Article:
Here are some facts about the 1500s: Most people got
married in June because they took their yearly bath in May
and still smelled pretty good by June.

However, they were starting to smell, so brides carried a
bouquet of flowers to hide the body odor. Hence the custom
today of carrying a bouquet when getting married.

Baths consisted of a big tub filled with hot water. The man
of the house had the privilege of the nice clean water, then
all the other sons and men, then the women and finally the
children-last of all the babies. By then the water was so dirty
you could actually lose someone in it. Hence the saying,
"Don't throw the baby out with the bath water."

Houses had thatched roofs -- thick straw -- piled high, with
no wood underneath. It was the only place for animals to get
warm, so all the dogs, cats and other small animals (mice,
bugs) lived in the roof. When it rained it became slippery
and sometimes the animals would slip and fall off the roof.
Hence the saying "It's raining cats and dogs."

There was nothing to stop things from falling into the house.
That posed a real problem in the bedroom where bugs and
other droppings could really mess up your nice clean bed.
Hence, a bed with big posts and a sheet hung over the top
afforded some protection. That's how canopy beds came
into existence.

The floor was dirt. Only the wealthy had something other
than dirt. Hence the saying "dirt poor." The wealthy had
slate floors that would get slippery in the winter when wet,
so they spread thresh (straw) on the floor to help keep their
footing. As the winter wore on, they kept adding more thresh
until when you opened the door it would all start slipping
outside. A piece of wood was placed in the entranceway.
Hence the saying a "thresh hold."

In those old days, they cooked in the kitchen with a big
kettle that always hung over the fire. Every day they lit the
fire and added things to the pot. They ate mostly vegetables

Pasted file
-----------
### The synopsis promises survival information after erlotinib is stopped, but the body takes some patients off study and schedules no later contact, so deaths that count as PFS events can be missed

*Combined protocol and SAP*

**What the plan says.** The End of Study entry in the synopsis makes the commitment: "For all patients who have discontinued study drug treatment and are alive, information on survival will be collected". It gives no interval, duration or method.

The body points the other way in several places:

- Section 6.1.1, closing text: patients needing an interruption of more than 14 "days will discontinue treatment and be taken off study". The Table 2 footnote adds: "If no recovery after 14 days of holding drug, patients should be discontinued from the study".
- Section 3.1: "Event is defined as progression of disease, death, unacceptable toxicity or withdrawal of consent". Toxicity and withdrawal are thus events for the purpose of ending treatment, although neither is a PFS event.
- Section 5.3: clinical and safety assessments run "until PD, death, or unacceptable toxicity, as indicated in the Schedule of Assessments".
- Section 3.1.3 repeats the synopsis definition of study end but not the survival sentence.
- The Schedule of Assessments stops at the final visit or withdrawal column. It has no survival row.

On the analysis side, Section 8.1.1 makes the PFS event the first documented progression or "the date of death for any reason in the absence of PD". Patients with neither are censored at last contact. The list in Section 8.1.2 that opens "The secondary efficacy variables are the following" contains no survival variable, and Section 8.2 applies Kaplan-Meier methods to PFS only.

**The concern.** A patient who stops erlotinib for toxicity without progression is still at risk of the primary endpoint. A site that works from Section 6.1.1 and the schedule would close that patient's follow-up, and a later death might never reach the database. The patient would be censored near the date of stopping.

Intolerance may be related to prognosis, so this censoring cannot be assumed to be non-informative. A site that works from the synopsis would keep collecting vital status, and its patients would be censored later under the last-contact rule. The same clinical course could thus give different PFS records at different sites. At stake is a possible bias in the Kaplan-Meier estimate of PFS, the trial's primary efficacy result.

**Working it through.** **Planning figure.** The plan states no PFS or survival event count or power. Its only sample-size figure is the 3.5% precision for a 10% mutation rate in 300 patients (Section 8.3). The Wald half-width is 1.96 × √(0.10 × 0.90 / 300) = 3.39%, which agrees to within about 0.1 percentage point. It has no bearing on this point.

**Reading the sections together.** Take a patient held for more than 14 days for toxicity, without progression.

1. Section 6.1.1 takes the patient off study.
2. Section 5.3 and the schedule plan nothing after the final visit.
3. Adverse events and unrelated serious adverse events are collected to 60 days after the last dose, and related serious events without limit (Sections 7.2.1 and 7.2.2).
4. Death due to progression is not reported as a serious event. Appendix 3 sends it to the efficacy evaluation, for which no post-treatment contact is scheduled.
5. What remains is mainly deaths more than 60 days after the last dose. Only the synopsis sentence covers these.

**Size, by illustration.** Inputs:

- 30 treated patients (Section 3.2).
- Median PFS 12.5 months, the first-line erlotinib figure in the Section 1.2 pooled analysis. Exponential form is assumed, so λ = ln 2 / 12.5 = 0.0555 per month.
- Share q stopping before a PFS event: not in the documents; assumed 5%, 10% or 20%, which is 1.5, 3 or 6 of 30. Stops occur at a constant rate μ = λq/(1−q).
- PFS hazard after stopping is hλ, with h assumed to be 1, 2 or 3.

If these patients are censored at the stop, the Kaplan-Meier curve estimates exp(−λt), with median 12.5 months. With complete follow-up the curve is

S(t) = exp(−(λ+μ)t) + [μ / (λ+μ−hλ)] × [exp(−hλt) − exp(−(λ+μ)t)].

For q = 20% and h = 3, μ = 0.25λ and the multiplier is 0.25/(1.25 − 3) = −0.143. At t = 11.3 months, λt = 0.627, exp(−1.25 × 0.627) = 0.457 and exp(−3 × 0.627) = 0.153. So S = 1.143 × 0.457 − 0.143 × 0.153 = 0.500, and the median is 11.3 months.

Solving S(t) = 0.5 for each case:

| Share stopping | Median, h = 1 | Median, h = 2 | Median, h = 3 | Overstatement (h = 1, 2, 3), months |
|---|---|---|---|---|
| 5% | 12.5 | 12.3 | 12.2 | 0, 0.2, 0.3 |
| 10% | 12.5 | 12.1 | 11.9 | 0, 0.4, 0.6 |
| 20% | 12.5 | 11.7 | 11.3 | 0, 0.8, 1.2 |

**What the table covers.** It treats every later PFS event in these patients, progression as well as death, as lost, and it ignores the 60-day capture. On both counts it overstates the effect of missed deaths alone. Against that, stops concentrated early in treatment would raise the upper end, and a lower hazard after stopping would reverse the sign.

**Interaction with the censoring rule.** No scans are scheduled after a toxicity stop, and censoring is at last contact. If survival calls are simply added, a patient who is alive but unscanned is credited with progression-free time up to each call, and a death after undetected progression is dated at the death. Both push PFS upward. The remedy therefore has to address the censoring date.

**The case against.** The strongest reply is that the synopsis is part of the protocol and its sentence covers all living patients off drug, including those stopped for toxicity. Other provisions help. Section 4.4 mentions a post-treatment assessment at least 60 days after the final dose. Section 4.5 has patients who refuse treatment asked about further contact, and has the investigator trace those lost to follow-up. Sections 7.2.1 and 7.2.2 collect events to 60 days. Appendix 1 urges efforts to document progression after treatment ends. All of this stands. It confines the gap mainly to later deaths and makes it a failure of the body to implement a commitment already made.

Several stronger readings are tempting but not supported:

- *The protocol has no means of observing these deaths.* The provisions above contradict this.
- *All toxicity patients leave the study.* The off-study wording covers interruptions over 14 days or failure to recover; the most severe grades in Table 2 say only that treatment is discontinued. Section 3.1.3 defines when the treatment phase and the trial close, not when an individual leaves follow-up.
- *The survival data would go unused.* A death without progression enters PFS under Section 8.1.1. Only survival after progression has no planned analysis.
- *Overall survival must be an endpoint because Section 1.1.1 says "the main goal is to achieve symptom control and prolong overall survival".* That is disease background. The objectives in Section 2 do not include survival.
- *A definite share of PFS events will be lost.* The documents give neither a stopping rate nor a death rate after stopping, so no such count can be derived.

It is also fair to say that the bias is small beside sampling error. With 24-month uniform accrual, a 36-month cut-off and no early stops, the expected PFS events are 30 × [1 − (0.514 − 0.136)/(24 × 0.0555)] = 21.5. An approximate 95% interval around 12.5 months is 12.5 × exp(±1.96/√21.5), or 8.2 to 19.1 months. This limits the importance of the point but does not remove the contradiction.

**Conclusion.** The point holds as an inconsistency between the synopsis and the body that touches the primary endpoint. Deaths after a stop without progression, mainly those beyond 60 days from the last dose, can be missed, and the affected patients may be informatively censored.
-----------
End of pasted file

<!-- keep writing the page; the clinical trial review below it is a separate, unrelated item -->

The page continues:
and did not get much meat. They would eat the stew for
dinner, leaving leftovers in the pot to get cold overnight and
then start over the next day. Sometimes the stew had food
in it that had been there for quite a while. Hence the rhyme,
"Peas porridge hot, peas porridge cold, peas porridge in the
pot nine days old."

Sometimes they could obtain pork, which made them feel
quite special. When visitors came over, they would hang up
their bacon to show off. It was a sign of wealth that a man
"could bring home the bacon. "They would cut off a little to
share with guests and would all sit around and "chew the

Those with money had plates made of pewter. Food with
high acid content caused some of the lead to leach onto the
food, causing lead poisoning and death. This happened
most often with tomatoes, so for the next 400 years or so,
tomatoes were considered poisonous.

Bread was divided according to status. Workers got the
burnt bottom of the loaf, the family got the middle, and
guests got the top, or "upper crust."

Lead cups were used to drink ale or whisky. The
combination would sometimes knock them out for a couple
of days. Someone walking along the road would take them
for dead and prepare them for burial. They were laid out on
the kitchen table for a couple of days and the family would
gather around and eat and drink and wait and see if they
would wake up. Hence the custom of holding a "wake."

England is old and small and the local folks started running
out of places to bury people. So they would dig up coffins
and would take the bones to a "bone-house" and reuse the
grave. When reopening these coffins, 1 out of 25 coffins
were found to have scratch marks on the inside and they
realized they had been burying people alive. So they
thought they would tie a string on the wrist of the corpse,
lead it through the coffin and up through the ground and tie
it to a bell. Someone would have to sit out in the graveyard
all night (the "graveyard shift") to listen for the bell; thus,
someone could be "saved by the bell" or was considered a
"dead ringer." And that's the
truth...Now, whoever said that History was boring? Educate